A group led by Oklahoma State University (OSU) researchers and consisting of academic and industry partners have received a $19.9 million grant, to conduct research on the Caney Shale, a potential petroleum resource in south western Oklahoma. The award includes money from the U.S. Department of Energy (DOE) and cost share from Continental Resources, the principal industry partner in the study.
The four-year study will involve multiple faculty, students and national lab personnel and will be tasked with investigating and understanding the ductile type shale rock found in the Caney Shale resource.
The research conducted will focus on the mineral composition of the Caney Shale and how the formation reacts, physically and chemically, with fracturing materials. A truer understanding of this interaction could provide industry with a more efficient means to extract petroleum from shale resources.
Current methods for the fracturing of shale resources have been found to be largely inefficient, leaving larger amounts of resources below ground than desirable. The team hopes that their research will increase knowledge of the mineralogy of the Caney Shale allowing for the development of different methods of fracturing that would yield a higher percentage of extraction than those methods used currently.
Dr. Mileva Radonjic, the principal investigator on the project, sees the study as “a perfect example of a successful partnership between academia and industry.”
Radonjic’s team from OSU includes Dr. Geir Hareland, Head of Chemical Engineering at OSU, Dr. Jim Puckette, from the School of Geology, Dr. Prem Bikkina, School of Chemical Engineering, Dr. Michael Grammer, School of Geology and Dr. Jack Pashin, also from the School of Geology.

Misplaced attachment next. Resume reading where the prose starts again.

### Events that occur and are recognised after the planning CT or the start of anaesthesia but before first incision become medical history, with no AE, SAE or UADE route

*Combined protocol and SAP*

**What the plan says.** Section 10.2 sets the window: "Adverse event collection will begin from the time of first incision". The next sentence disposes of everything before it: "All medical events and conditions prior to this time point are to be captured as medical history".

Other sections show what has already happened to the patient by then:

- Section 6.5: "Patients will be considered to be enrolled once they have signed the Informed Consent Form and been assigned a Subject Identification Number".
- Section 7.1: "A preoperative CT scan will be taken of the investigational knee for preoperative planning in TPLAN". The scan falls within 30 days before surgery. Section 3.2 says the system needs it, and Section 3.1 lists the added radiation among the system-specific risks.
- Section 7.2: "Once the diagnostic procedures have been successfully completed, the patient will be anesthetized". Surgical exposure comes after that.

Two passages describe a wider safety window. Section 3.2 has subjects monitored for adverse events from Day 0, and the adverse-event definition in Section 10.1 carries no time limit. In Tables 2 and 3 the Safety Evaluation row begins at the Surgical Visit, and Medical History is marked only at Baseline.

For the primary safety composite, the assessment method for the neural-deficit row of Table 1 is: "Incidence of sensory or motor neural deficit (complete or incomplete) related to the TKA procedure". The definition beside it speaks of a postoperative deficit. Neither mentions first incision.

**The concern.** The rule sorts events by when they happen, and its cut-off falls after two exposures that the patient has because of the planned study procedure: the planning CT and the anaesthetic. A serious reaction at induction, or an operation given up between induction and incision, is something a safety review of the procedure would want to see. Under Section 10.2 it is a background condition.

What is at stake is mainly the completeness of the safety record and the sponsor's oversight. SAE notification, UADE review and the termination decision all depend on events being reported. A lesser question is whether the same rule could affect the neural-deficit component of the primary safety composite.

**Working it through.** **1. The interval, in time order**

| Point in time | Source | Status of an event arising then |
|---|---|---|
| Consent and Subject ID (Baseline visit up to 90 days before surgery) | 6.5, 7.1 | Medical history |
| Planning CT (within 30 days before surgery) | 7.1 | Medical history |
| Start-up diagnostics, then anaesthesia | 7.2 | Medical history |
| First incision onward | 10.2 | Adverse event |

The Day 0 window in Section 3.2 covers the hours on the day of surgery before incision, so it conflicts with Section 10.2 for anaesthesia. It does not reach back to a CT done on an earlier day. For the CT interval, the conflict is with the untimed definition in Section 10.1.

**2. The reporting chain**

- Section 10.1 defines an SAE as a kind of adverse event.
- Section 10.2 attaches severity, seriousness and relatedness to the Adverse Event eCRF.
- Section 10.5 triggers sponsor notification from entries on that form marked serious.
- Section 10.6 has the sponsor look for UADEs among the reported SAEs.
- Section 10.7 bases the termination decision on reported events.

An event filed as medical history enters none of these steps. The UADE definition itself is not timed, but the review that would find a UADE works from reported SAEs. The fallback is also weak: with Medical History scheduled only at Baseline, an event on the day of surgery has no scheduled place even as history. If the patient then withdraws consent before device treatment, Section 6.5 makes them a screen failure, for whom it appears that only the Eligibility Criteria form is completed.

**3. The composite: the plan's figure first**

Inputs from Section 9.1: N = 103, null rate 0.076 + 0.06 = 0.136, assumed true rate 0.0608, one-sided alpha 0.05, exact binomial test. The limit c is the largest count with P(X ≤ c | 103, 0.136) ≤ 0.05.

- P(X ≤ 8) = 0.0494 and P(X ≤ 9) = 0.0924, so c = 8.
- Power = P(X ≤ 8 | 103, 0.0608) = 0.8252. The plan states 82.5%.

They are teamed with industry personnel from Continental Resources, the principal partner in the project, Lawrence Berkeley National Laboratory, Oklahoma Geological Survey and the University of Pittsburgh. “Without our partner, Continental Resources, the teamwork between petroleum engineering and the geology department, and the support of leadership and administration in the College of Engineering, Architecture and Technology, we would not have been able to secure this prestigious grant,” Radonjic said.
The project is a perfect example of OSU’s concerted effort to increase interdisciplinary collaborations and to focus on efforts that have a direct impact on the state and region. “We hope that the grant will provide an opportunity for economic growth for Oklahoma,” Radonjic said.
The team will also have students involved in the project which “will contribute to
the training of future workforce and adding knowledge and expertise on petroleum-bearing
shale rocks for our nation,” Radonjic said.
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